While it is true that the Army Corp of Engineers built the locks & dams with commercial traffic in mind, the locks are for use by all watercraft. It doesn't matter if you are in a kayak or a large cruiser, you have the right to lock through. There is no charge for locking through.
The Red River is navigable for commercial vessels from Shreveport to the river's end. The system of locks & dams is called the J. Bennett Johnson Waterway and designed to keep the water deep enough for 9ft draft vessels. The locks allow boats to pass from one elevation to another by filling or draining the lock chamber. If you are traveling upriver you will be raised and going downriver, watercraft are lowered. It is a simple process of entering an open gate, which closes behind you. After raising or lowering the second gate opens to allow you to go into that section (pool).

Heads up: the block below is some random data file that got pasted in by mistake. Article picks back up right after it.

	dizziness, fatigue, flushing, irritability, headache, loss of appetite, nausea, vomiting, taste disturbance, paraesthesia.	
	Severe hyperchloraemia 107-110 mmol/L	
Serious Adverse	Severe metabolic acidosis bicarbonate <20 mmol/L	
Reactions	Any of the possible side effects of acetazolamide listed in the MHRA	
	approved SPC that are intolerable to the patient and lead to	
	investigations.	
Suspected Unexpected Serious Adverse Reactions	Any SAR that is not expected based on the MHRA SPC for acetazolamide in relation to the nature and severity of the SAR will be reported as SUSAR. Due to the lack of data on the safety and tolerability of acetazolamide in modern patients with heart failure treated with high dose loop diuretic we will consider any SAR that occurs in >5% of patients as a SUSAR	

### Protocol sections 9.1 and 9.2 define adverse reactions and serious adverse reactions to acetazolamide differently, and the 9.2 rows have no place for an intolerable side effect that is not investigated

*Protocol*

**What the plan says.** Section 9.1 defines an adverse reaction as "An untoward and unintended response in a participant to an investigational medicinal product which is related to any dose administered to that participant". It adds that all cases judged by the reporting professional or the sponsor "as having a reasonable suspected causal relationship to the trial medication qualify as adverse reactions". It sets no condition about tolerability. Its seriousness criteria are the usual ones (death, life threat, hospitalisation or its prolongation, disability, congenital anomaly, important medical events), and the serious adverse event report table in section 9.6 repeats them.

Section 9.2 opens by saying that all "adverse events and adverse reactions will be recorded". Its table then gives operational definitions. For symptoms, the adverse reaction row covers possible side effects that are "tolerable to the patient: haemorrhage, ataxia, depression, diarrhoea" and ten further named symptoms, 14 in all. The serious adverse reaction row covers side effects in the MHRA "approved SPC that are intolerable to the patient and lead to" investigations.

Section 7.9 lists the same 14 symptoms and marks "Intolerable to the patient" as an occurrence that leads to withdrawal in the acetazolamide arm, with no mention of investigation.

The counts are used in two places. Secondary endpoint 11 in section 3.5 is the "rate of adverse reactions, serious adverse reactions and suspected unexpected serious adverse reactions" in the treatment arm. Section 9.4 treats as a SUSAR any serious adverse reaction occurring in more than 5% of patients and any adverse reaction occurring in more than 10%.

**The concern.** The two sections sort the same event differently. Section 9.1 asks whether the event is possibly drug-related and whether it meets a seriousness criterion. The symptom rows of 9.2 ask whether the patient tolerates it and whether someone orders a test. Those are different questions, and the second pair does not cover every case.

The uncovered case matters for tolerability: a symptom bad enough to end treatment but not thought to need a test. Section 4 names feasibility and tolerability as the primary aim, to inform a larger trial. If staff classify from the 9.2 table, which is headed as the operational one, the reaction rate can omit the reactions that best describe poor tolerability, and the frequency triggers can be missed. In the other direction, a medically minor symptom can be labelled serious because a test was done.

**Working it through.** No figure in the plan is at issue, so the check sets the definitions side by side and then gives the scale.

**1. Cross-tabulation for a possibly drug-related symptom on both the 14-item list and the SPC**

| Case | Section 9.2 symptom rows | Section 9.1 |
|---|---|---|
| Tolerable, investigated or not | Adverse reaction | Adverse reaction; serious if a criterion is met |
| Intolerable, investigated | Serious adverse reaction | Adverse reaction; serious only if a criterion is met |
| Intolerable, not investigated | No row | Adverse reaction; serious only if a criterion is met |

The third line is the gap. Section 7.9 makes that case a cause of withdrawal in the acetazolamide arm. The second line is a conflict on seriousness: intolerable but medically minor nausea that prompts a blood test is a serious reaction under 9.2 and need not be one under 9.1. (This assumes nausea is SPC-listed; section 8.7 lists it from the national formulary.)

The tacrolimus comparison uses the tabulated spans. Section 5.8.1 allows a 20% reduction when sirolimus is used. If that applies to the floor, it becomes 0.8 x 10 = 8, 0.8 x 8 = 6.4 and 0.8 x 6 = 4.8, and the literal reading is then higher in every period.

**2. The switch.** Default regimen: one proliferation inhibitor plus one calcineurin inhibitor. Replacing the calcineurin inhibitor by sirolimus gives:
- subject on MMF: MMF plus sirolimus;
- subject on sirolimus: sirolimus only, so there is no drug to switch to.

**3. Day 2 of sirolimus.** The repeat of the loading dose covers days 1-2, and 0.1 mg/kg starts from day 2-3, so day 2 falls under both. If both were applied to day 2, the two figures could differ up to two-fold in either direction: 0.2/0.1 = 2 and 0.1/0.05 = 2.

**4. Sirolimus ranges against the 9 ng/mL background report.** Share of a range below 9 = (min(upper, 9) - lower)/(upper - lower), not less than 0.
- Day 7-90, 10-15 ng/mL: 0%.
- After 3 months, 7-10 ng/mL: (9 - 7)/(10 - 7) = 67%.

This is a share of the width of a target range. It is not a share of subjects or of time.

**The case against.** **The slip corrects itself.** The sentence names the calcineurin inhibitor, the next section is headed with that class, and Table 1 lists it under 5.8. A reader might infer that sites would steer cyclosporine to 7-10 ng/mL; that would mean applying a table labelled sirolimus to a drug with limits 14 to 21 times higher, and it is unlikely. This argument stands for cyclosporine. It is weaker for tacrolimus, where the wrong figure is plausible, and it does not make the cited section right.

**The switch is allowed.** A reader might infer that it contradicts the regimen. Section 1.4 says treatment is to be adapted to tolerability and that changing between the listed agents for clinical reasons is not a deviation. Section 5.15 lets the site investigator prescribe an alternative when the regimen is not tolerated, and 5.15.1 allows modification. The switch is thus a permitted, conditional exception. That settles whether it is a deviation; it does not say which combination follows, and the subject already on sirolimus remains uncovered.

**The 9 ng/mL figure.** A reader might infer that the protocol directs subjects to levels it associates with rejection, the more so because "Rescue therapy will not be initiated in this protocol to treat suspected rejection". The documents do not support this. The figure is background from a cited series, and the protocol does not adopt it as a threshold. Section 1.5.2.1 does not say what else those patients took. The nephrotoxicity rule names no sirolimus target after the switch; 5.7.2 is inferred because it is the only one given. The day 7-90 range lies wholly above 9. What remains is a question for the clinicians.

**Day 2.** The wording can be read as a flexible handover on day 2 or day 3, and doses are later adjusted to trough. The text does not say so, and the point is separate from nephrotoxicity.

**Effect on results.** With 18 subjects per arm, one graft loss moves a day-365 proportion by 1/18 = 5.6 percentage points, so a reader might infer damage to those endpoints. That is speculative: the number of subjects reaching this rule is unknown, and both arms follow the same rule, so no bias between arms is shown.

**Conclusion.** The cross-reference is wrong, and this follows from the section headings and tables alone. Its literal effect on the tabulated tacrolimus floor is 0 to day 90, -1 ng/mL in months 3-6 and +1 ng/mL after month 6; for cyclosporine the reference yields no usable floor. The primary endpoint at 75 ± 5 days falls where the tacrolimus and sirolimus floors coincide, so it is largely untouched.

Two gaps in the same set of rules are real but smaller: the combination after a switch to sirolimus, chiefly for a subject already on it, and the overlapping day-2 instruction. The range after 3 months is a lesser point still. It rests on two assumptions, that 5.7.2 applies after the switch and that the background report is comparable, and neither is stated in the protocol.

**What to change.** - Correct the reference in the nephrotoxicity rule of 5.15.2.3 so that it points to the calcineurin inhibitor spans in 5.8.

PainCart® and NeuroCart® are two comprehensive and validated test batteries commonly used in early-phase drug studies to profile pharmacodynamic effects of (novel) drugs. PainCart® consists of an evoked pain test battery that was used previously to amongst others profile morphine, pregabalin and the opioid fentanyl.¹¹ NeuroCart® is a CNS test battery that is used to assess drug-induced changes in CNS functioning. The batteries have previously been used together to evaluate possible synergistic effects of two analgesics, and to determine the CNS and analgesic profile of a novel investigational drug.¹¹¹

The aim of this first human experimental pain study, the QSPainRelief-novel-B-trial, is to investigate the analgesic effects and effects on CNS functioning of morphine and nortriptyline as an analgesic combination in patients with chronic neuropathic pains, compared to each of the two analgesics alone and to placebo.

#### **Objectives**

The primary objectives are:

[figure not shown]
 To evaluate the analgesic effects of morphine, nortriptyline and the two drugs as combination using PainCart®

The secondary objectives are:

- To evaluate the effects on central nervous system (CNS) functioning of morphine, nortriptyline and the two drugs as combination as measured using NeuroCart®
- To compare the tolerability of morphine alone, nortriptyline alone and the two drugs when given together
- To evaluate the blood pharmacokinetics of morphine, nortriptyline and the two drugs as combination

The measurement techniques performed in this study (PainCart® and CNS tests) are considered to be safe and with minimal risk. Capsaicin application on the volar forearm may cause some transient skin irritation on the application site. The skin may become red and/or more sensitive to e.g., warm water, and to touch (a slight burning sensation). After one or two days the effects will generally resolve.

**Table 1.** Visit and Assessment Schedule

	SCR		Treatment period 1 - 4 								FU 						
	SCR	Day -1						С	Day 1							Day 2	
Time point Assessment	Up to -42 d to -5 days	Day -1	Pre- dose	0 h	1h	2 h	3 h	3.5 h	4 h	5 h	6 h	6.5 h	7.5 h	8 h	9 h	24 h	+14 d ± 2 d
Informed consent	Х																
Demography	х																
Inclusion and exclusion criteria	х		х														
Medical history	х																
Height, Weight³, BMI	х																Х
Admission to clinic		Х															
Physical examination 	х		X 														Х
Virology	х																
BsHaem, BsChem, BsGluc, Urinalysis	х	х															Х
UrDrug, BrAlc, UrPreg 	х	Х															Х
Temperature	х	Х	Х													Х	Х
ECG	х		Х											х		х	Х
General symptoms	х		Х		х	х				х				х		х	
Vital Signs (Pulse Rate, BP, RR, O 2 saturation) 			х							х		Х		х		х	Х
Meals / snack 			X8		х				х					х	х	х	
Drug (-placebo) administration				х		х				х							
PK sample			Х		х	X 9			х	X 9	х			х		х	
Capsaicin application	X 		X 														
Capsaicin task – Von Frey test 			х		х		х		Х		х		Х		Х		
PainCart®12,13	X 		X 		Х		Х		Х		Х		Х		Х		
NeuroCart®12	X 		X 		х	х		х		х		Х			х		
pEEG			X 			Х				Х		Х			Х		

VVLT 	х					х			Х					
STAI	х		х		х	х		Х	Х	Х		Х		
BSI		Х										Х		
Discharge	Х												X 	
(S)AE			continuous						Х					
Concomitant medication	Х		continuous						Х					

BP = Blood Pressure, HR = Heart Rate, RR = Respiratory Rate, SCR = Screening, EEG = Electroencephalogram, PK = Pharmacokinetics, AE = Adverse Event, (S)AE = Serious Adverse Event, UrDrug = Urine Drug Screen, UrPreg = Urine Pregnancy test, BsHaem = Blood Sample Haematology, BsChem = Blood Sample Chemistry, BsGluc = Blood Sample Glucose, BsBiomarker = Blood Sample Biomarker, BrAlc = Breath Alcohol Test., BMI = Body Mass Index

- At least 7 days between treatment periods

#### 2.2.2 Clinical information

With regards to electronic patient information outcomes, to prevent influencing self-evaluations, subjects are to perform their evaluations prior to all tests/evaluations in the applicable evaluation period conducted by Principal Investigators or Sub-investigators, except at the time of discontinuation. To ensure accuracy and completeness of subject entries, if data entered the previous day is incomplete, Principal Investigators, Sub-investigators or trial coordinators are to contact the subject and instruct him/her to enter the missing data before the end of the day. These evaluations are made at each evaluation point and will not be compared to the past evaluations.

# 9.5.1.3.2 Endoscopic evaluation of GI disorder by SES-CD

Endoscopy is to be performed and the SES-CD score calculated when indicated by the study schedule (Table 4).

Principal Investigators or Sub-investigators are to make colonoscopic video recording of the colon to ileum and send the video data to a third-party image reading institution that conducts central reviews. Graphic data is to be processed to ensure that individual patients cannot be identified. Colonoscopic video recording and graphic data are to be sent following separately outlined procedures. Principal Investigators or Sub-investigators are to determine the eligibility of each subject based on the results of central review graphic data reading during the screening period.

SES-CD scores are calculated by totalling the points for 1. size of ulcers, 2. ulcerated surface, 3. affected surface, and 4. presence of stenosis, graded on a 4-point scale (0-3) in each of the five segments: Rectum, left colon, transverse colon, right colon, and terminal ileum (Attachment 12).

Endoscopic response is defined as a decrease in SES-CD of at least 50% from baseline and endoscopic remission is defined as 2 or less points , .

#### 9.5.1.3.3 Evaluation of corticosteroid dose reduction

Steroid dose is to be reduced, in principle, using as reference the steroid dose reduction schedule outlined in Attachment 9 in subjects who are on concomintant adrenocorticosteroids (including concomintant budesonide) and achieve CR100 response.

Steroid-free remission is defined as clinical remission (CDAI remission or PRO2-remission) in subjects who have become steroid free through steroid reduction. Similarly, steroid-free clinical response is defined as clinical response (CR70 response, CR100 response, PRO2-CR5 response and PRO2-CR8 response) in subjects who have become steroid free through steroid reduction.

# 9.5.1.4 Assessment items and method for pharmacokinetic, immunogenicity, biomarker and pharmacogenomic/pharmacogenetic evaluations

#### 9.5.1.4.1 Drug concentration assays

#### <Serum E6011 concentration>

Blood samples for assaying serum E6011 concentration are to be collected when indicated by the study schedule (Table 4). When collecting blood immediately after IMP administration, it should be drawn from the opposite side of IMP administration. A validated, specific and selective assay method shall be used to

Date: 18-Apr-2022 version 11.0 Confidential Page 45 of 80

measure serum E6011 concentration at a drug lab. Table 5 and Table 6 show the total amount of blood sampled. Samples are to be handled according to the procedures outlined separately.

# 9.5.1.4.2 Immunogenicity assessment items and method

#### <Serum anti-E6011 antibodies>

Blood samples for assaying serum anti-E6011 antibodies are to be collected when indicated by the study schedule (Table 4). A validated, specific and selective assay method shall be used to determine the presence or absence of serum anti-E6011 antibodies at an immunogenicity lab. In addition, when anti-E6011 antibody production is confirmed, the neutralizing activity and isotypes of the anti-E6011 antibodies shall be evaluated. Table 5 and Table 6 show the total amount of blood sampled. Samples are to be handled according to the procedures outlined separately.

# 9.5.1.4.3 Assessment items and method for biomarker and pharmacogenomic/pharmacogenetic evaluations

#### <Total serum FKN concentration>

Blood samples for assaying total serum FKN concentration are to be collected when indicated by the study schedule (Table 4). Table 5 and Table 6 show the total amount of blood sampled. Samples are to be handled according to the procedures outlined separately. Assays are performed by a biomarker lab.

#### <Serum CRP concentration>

Locking through is easy and fun. If you have a marine radio, you can call the lock on channel 16 to request a locking. All locks also have a phone number that you can call on arrival. If those methods fail, just hang out for a little while at the end of the guide wall and the lock master will see you and open the gate. Wait for the signal horn, the proceed at no-wake speed. Once inside the chamber throw a rope over one of the floating bollards along the lock wall. Do not draw the boat tight to the wall and if you have them, hang fenders out to protect the boat from the wall while your boat slides up or down along the wall. It is best to tie the rope near the center of your boat to prevent it from swinging out. Once they have drained or filled the chamber, wait for another horn signal, then unhook your boat and proceed out, again at no-wake speed.
There is no need to feel confined to a limited section of the beautiful Red River. I have found the lock masters to be friendly and helpful. The locks on the Red River have very little commercial traffic, so there is usually no waiting for a barge to lock through. Try it sometime and discover all that the Red River has to offer.